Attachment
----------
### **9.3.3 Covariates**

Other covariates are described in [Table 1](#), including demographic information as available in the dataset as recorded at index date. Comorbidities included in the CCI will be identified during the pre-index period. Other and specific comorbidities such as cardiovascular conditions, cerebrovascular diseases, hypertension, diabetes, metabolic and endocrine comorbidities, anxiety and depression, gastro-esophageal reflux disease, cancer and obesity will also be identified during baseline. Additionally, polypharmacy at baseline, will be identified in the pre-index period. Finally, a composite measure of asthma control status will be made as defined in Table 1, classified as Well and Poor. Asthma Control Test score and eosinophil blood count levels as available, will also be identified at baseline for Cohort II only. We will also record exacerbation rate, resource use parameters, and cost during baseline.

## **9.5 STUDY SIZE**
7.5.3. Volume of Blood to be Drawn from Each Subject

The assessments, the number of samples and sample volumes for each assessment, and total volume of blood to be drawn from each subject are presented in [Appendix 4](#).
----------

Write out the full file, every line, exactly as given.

### **9.3.3 Covariates**

Other covariates are described in [Table 1](#), including demographic information as available in the dataset as recorded at index date. Comorbidities included in the CCI will be identified during the pre-index period. Other and specific comorbidities such as cardiovascular conditions, cerebrovascular diseases, hypertension, diabetes, metabolic and endocrine comorbidities, anxiety and depression, gastro-esophageal reflux disease, cancer and obesity will also be identified during baseline. Additionally, polypharmacy at baseline, will be identified in the pre-index period. Finally, a composite measure of asthma control status will be made as defined in Table 1, classified as Well and Poor. Asthma Control Test score and eosinophil blood count levels as available, will also be identified at baseline for Cohort II only. We will also record exacerbation rate, resource use parameters, and cost during baseline.

## **9.5 STUDY SIZE**
7.5.3. Volume of Blood to be Drawn from Each Subject

The assessments, the number of samples and sample volumes for each assessment, and total volume of blood to be drawn from each subject are presented in [Appendix 4](#).